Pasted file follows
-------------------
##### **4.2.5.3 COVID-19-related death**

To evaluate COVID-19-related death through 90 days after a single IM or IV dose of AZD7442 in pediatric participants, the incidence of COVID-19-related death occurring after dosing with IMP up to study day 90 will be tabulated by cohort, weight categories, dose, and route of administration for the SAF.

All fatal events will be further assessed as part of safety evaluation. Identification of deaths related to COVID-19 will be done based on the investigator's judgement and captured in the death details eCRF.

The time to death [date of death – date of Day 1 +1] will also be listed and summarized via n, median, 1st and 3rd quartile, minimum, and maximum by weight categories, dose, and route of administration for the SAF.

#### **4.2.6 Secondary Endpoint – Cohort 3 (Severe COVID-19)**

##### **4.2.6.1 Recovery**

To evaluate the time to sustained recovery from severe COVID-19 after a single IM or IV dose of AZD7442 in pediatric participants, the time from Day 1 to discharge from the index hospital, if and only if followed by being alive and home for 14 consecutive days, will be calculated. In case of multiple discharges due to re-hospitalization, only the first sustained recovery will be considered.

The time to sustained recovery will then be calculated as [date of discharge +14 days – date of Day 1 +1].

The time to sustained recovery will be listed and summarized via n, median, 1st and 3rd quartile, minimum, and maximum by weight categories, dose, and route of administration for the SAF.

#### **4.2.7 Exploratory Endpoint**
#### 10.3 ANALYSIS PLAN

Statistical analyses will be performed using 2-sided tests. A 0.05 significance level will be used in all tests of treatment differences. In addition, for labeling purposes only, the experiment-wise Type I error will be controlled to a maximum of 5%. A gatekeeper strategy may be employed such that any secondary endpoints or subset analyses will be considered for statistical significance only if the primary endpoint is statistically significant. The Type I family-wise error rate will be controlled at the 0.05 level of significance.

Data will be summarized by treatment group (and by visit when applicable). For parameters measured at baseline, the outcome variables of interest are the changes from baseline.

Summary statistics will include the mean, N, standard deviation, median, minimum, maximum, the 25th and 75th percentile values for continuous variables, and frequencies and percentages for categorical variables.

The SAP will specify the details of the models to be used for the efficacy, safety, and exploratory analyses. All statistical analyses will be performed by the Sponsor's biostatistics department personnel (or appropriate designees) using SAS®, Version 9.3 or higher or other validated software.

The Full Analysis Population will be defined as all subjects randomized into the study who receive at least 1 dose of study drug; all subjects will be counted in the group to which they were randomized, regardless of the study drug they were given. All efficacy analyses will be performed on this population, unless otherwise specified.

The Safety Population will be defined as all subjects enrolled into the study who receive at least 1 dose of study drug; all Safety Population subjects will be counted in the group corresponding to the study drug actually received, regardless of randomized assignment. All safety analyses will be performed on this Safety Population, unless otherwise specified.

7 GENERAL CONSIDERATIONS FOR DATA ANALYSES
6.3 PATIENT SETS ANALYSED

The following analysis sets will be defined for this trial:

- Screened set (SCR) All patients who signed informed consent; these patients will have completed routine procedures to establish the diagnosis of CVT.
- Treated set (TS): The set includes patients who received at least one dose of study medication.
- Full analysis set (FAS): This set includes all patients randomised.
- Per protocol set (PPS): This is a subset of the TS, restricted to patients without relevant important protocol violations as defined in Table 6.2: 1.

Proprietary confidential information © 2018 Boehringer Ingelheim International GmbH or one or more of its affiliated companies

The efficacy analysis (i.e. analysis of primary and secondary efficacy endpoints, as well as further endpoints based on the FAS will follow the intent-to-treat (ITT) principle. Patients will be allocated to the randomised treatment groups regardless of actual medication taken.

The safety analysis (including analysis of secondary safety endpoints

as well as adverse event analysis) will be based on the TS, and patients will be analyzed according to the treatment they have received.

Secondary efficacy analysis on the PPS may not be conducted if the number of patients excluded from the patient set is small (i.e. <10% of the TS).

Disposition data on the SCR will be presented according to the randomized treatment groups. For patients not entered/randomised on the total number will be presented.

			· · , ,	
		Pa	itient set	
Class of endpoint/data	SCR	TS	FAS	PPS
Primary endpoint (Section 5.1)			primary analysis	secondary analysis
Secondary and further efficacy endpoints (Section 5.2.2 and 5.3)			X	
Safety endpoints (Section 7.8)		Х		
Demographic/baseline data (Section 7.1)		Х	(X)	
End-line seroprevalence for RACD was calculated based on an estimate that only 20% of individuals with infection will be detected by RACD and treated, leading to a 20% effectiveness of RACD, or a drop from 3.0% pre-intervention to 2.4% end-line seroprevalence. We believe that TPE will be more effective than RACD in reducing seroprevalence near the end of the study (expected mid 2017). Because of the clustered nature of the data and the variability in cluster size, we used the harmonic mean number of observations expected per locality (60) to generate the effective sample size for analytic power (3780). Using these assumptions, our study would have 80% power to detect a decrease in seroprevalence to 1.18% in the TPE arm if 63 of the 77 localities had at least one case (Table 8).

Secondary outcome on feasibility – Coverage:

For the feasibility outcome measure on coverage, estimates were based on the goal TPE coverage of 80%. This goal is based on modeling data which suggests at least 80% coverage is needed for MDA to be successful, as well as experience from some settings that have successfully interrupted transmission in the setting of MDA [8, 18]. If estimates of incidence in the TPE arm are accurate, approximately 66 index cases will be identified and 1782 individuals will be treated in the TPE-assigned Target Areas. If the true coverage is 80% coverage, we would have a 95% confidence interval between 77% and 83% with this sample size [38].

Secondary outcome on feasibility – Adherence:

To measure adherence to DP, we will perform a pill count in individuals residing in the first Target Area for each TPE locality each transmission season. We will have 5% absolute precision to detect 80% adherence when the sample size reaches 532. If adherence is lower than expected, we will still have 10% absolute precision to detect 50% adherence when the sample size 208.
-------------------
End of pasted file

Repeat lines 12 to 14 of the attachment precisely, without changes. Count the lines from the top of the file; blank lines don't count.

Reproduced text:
Statistical analyses will be performed using 2-sided tests. A 0.05 significance level will be used in all tests of treatment differences. In addition, for labeling purposes only, the experiment-wise Type I error will be controlled to a maximum of 5%. A gatekeeper strategy may be employed such that any secondary endpoints or subset analyses will be considered for statistical significance only if the primary endpoint is statistically significant. The Type I family-wise error rate will be controlled at the 0.05 level of significance.

Data will be summarized by treatment group (and by visit when applicable). For parameters measured at baseline, the outcome variables of interest are the changes from baseline.

Summary statistics will include the mean, N, standard deviation, median, minimum, maximum, the 25th and 75th percentile values for continuous variables, and frequencies and percentages for categorical variables.